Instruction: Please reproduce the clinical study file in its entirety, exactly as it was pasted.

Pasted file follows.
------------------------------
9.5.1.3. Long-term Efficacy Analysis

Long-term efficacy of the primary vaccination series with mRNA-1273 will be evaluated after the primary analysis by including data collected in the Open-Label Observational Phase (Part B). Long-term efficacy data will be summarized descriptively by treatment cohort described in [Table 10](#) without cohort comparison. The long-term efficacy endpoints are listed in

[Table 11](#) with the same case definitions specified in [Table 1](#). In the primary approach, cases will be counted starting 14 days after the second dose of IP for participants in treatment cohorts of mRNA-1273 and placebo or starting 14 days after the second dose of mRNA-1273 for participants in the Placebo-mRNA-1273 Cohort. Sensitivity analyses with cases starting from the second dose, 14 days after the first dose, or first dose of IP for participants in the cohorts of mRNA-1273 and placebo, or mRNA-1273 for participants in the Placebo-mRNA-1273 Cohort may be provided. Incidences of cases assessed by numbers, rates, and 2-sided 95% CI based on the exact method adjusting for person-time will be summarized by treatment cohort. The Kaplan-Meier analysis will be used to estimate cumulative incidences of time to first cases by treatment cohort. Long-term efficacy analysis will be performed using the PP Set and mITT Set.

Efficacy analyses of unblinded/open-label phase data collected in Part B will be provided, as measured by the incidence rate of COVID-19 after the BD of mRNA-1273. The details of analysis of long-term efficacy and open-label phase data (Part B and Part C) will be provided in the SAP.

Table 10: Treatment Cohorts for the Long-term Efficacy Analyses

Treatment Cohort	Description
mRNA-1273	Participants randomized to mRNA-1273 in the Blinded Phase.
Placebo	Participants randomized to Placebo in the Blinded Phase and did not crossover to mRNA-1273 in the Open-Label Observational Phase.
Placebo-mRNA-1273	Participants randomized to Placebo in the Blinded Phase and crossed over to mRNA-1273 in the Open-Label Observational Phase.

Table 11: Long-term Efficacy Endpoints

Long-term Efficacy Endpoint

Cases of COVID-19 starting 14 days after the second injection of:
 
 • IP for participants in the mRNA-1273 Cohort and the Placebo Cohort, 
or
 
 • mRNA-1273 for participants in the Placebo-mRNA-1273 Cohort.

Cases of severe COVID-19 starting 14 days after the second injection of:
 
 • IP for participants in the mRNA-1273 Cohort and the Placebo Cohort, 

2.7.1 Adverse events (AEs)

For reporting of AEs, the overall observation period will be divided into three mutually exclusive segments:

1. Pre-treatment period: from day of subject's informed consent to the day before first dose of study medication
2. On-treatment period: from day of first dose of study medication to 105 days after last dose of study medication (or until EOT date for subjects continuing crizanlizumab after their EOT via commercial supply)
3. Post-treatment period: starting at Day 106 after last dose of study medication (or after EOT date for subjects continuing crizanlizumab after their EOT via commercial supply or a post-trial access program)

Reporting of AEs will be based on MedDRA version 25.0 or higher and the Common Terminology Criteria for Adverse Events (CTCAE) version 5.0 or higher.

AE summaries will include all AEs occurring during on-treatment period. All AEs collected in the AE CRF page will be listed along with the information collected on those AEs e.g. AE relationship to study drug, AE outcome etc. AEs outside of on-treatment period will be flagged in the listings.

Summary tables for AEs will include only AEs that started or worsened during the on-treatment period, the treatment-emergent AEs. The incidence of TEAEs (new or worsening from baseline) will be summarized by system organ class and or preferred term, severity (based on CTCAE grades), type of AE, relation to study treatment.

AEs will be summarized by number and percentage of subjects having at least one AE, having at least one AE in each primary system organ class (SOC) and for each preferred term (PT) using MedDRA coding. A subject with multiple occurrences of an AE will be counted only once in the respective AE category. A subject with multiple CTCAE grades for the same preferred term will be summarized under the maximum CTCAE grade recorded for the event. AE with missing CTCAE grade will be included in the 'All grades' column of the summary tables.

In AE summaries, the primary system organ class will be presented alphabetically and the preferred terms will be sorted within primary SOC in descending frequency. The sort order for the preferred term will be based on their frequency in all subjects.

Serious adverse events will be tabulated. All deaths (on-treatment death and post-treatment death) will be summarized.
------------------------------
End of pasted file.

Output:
9.5.1.3. Long-term Efficacy Analysis

Long-term efficacy of the primary vaccination series with mRNA-1273 will be evaluated after the primary analysis by including data collected in the Open-Label Observational Phase (Part B). Long-term efficacy data will be summarized descriptively by treatment cohort described in [Table 10](#) without cohort comparison. The long-term efficacy endpoints are listed in

[Table 11](#) with the same case definitions specified in [Table 1](#). In the primary approach, cases will be counted starting 14 days after the second dose of IP for participants in treatment cohorts of mRNA-1273 and placebo or starting 14 days after the second dose of mRNA-1273 for participants in the Placebo-mRNA-1273 Cohort. Sensitivity analyses with cases starting from the second dose, 14 days after the first dose, or first dose of IP for participants in the cohorts of mRNA-1273 and placebo, or mRNA-1273 for participants in the Placebo-mRNA-1273 Cohort may be provided. Incidences of cases assessed by numbers, rates, and 2-sided 95% CI based on the exact method adjusting for person-time will be summarized by treatment cohort. The Kaplan-Meier analysis will be used to estimate cumulative incidences of time to first cases by treatment cohort. Long-term efficacy analysis will be performed using the PP Set and mITT Set.

Efficacy analyses of unblinded/open-label phase data collected in Part B will be provided, as measured by the incidence rate of COVID-19 after the BD of mRNA-1273. The details of analysis of long-term efficacy and open-label phase data (Part B and Part C) will be provided in the SAP.

Table 10: Treatment Cohorts for the Long-term Efficacy Analyses

Treatment Cohort	Description
mRNA-1273	Participants randomized to mRNA-1273 in the Blinded Phase.
Placebo	Participants randomized to Placebo in the Blinded Phase and did not crossover to mRNA-1273 in the Open-Label Observational Phase.
Placebo-mRNA-1273	Participants randomized to Placebo in the Blinded Phase and crossed over to mRNA-1273 in the Open-Label Observational Phase.

Table 11: Long-term Efficacy Endpoints

Long-term Efficacy Endpoint

Cases of COVID-19 starting 14 days after the second injection of:
 
 • IP for participants in the mRNA-1273 Cohort and the Placebo Cohort, 
or
 
 • mRNA-1273 for participants in the Placebo-mRNA-1273 Cohort.

Cases of severe COVID-19 starting 14 days after the second injection of:
 
 • IP for participants in the mRNA-1273 Cohort and the Placebo Cohort, 

2.7.1 Adverse events (AEs)

For reporting of AEs, the overall observation period will be divided into three mutually exclusive segments:

1. Pre-treatment period: from day of subject's informed consent to the day before first dose of study medication
2. On-treatment period: from day of first dose of study medication to 105 days after last dose of study medication (or until EOT date for subjects continuing crizanlizumab after their EOT via commercial supply)
3. Post-treatment period: starting at Day 106 after last dose of study medication (or after EOT date for subjects continuing crizanlizumab after their EOT via commercial supply or a post-trial access program)

Reporting of AEs will be based on MedDRA version 25.0 or higher and the Common Terminology Criteria for Adverse Events (CTCAE) version 5.0 or higher.

AE summaries will include all AEs occurring during on-treatment period. All AEs collected in the AE CRF page will be listed along with the information collected on those AEs e.g. AE relationship to study drug, AE outcome etc. AEs outside of on-treatment period will be flagged in the listings.

Summary tables for AEs will include only AEs that started or worsened during the on-treatment period, the treatment-emergent AEs. The incidence of TEAEs (new or worsening from baseline) will be summarized by system organ class and or preferred term, severity (based on CTCAE grades), type of AE, relation to study treatment.

AEs will be summarized by number and percentage of subjects having at least one AE, having at least one AE in each primary system organ class (SOC) and for each preferred term (PT) using MedDRA coding. A subject with multiple occurrences of an AE will be counted only once in the respective AE category. A subject with multiple CTCAE grades for the same preferred term will be summarized under the maximum CTCAE grade recorded for the event. AE with missing CTCAE grade will be included in the 'All grades' column of the summary tables.

In AE summaries, the primary system organ class will be presented alphabetically and the preferred terms will be sorted within primary SOC in descending frequency. The sort order for the preferred term will be based on their frequency in all subjects.

Serious adverse events will be tabulated. All deaths (on-treatment death and post-treatment death) will be summarized.